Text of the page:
Separating fact from fiction: Analyzing the real cost of education choice, Part 2

Editor’s note: This analysis from Patrick Gibbons, manager for Policy and Public Affairs at Step Up For Students, is the second in a two-part series. You can read Part 1 here.

Earlier this month, the Southern Poverty Law Center, Education Law Center, Public School Funds, and the National Center for the Study of Privatization in Education teamed up to publish a report titled “The Fiscal Consequences of Private School Vouchers.”

The report concludes that vouchers have resulted in a decline in per-pupil funding to K-12 schools in the states where vouchers are active.

The analysis makes several flawed assumptions to reach those conclusions:

  • The fiscal analysis begins in 2008, the all-time per-pupil high for many states.
  • The researchers invent their own per-pupil spending calculation amount that removes federal revenues, unfairly impacting poorer states that are more likely to have school vouchers.
  • The researchers define PK-12 funding as a percentage of the state’s Gross Domestic Product, a definition so useless a state could literally improve its ranking simply by becoming more poor rather than spending more.

The SPLC report states “the decline in per-pupil funding in Florida cannot be attributed to economic duress.” The report blames vouchers instead.

Perhaps the SPLC forgot about the housing market crash.

Like many states, Florida uses property taxes to help fund K-12 education. Florida’s red-hot housing market popped in 2006 with a global housing market crash. Despite the bankruptcies and collapsing housing values, Florida’s K-12 school system saw record-high per pupil spending in 2008.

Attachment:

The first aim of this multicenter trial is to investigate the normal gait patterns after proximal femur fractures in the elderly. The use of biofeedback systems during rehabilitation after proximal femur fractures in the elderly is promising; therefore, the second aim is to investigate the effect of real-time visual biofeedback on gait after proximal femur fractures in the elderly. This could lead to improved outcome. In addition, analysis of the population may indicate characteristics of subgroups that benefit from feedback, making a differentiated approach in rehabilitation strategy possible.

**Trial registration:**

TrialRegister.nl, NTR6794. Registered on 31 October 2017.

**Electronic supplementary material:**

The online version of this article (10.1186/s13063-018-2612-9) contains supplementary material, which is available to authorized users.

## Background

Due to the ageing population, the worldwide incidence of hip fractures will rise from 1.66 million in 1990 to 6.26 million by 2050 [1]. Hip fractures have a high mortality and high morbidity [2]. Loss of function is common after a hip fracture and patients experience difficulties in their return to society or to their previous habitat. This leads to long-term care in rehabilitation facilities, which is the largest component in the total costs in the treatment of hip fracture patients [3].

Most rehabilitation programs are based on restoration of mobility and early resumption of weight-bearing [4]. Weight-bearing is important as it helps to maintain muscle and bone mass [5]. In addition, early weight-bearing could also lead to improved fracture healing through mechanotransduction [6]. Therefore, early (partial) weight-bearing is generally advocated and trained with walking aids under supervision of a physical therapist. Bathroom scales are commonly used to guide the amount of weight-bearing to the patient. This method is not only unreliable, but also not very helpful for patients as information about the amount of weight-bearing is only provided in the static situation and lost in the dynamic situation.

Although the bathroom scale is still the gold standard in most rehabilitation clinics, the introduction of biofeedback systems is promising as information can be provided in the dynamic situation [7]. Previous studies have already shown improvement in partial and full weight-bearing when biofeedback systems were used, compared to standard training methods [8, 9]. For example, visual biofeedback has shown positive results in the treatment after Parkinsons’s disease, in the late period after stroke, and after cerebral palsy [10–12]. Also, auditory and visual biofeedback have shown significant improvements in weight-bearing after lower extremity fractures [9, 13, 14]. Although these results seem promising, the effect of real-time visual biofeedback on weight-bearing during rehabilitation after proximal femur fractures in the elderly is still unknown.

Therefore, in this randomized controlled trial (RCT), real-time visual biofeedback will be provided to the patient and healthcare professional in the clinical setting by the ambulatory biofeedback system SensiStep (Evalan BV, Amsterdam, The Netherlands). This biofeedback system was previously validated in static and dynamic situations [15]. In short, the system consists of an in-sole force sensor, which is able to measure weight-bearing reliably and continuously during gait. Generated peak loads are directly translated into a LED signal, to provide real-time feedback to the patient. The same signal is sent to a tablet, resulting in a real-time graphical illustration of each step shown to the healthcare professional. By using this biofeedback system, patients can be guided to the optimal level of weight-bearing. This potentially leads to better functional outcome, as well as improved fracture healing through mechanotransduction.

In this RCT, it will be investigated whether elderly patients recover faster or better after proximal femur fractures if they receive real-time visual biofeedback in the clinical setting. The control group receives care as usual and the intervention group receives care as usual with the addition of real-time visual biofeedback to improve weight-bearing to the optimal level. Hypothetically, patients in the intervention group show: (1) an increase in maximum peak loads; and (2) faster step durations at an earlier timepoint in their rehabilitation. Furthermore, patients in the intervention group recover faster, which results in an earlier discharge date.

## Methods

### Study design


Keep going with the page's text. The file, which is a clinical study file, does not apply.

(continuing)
*Data from the U.S. Department of Education’s Digest of Education Statistics and adjusted

to 2020 dollar values with the U.S. Bureau of Labor Statistics inflation calculator


After several years of inflated spending, it was clear those levels were not sustainable. Per-pupil funding then declined to the same inflation-adjusted amount as in 2006.

Worse still, Florida’s first voucher came about in 1999 with fewer than 100 students. Today, there are more than 250,000 tax credit scholarship, voucher, and education savings account students in the state. Despite this, public school funding is actually up $1,331 per pupil since 1999-2000.

If that was not enough damage to the SLPC argument that vouchers, not economic challenges, are to blame, consider the fact that Florida’s per capita income cratered and never recovered as of 2019.

Per capita real Gross Domestic Product of Florida 2008-2019

*Source: Florida: per capita real GDP 2000-2019 | Statista

It’s also worth noting the SLPC’s and Education Law Center’s obsession with “spending effort” – which is really just spending as a percentage of the state’s gross domestic product – is useless.

Imagine defining your personal housing success as increasing your housing expenses as fast or faster than your wages, regardless of whether the quality of your housing actually improved.

In fact, there doesn’t appear to be any correlation with “spending effort” and education quality as defined by the most recent Education Week’s Quality Count’s K-12 Achievement rankings.

States in the Top 10 for “spending effort” spent $18,169 per pupil on average and averaged a C-minus with a score of 72.43 on Education Week’s achievement ranking.

States in the Bottom 10 for “spending effort” spent $9,871 per pupil and averaged a C-minus with a score of 73.14.

Those high-effort states spend twice as much to get roughly the same result (albeit ever so slightly worse).

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BY Patrick R. Gibbons

Patrick Gibbons is public affairs manager at Step Up for Students and a research fellow for the Friedman Foundation for Educational Choice. A former teacher, he lived in Las Vegas, Nev., for five years, where he worked as an education writer and researcher. He can be reached at (813) 498.1991 or emailed at Follow Patrick on Twitter: at @PatrickRGibbons and @redefinEDonline.